TR: Earlier this year, the National Cyber Force published a paper about being a Responsible Cyber Power. It set out what was described as “the doctrine of cognitive effect.” In those terms, how does cyber fundamentally differ from kinetic warfare?

TCR: Without teaching grandma to suck eggs, all war is cognitive. The inevitable human reaction to a round going over your head is usually to put your head down, it doesn’t really matter whether the bullet hits you or your next door neighbor, it has a cognitive effect. And that should just be a good reminder that that’s what war is about. There are human beings involved. It’s never about killing everybody, it’s about bending people to your will, and getting them to behave in the way you want them to behave.

And, of course, we’ve used non-kinetic, whatever you want to call informational effects, to do that forever, from the Zimmermann Telegram to whatever else. And cyber is very much part of that continuation of history. But of course, cyber, the digital domain, the spectrum, has these huge amplifying effects. Some of that will last forever, some of that is a phase in time, in the same way as the printing press led to wars and pamphleteers of the 19th century impacted politics, because not only of its amplifying effect, but initially it’s shocking, it has is an immense impact on people because they haven’t grown up with it. So I think the cyber domain, the information environment — and military doctrine hasn’t quite sorted out what we mean by those two things yet — as the lens through which all warfare is communicated, has been really prevalent here.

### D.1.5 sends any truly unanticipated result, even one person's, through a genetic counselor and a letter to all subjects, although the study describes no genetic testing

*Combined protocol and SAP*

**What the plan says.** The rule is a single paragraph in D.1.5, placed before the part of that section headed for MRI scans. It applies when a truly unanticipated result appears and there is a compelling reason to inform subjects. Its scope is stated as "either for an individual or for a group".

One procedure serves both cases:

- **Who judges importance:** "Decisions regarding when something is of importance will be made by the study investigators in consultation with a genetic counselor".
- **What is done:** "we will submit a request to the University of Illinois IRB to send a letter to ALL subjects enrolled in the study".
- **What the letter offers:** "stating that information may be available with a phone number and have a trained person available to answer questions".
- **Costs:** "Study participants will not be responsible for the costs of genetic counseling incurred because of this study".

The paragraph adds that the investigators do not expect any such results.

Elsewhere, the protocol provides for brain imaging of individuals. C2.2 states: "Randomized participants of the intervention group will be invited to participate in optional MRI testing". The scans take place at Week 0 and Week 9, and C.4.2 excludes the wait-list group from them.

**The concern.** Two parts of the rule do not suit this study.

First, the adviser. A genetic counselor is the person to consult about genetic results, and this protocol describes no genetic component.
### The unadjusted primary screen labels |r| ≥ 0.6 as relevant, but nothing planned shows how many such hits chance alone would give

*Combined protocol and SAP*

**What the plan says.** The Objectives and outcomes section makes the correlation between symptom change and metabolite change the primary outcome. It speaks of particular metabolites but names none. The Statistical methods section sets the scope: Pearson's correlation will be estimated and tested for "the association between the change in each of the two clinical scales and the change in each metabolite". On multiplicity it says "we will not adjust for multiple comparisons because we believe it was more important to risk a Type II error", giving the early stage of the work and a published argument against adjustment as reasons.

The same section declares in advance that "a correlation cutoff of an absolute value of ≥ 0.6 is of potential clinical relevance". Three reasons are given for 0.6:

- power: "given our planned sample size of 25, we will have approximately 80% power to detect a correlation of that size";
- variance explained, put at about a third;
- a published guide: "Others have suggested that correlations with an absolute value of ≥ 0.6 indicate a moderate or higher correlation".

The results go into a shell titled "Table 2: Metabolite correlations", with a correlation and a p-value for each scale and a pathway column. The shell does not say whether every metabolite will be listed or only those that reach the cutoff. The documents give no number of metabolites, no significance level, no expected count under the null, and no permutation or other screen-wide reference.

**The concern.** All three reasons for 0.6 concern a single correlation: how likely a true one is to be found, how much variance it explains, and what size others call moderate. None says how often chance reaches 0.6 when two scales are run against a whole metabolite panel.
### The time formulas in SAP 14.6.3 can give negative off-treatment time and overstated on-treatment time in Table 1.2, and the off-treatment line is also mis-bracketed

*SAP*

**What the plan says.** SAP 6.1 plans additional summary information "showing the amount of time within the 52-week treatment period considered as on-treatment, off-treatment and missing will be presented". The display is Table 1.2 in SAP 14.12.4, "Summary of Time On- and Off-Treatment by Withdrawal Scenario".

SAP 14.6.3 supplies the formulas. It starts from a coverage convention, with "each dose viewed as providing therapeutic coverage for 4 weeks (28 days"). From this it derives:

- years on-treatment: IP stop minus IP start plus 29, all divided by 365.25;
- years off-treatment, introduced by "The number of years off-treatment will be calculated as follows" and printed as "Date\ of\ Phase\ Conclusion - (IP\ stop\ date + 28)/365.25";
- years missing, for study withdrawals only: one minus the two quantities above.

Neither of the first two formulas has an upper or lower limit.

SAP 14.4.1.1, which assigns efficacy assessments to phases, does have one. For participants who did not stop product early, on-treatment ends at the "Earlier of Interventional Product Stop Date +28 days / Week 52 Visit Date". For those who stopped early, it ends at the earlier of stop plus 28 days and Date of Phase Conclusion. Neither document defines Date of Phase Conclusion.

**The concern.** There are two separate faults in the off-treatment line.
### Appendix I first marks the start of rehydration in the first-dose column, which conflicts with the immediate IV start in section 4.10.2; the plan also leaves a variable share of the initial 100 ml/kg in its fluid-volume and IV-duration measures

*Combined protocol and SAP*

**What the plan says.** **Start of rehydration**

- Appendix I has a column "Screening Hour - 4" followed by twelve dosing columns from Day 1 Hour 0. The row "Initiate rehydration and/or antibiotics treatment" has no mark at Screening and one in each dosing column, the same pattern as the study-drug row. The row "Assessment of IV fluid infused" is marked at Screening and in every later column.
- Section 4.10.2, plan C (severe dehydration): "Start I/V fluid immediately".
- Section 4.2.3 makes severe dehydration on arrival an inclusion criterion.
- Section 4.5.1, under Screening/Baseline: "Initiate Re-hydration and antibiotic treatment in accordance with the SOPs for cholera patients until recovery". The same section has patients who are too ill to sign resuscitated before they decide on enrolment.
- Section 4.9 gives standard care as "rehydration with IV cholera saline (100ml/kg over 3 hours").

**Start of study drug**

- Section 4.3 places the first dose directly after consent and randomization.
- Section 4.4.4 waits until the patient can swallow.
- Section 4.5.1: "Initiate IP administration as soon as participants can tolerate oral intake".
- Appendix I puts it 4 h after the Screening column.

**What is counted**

Let’s just focus on the national strategic level communications of Ukraine. We are really proud of the support we’re giving to Ukraine, and we’re there for the long term. We have been awestruck by the moral resilience and courage of the Ukrainian people, and their army, but the Ukrainian people and — we probably won’t go into it all today, but you know, we’re really proud of the technical levels of support we’ve offered and given — but I don’t think anybody is telling President Zelensky how to communicate across the world. He’s giving us a master class in how you communicate really important messages to multiple audiences. And that is cognitive effect. And, of course, the interplay between that and what [Valerii] Zaluzhny [the commander-in-chief of the Armed Forces of Ukraine] is doing… you’re seeing statecraft and warfare exercised at a PhD level there, learning as they go.

But that’s a really good reminder of how the information environment is the thing that actually wins wars. Battles get won by armies … [but] wars get won by nations and their nation’s spokesman. And it’s a combination of those things that really wins a war. And we’re relearning that because inevitably for 20 years, we’ve been focused on a very different sort of conflict, much more counterterrorism, much more counterinsurgency, against a different sort of threat and a different level of warfare. And we were using information in a different sort of way.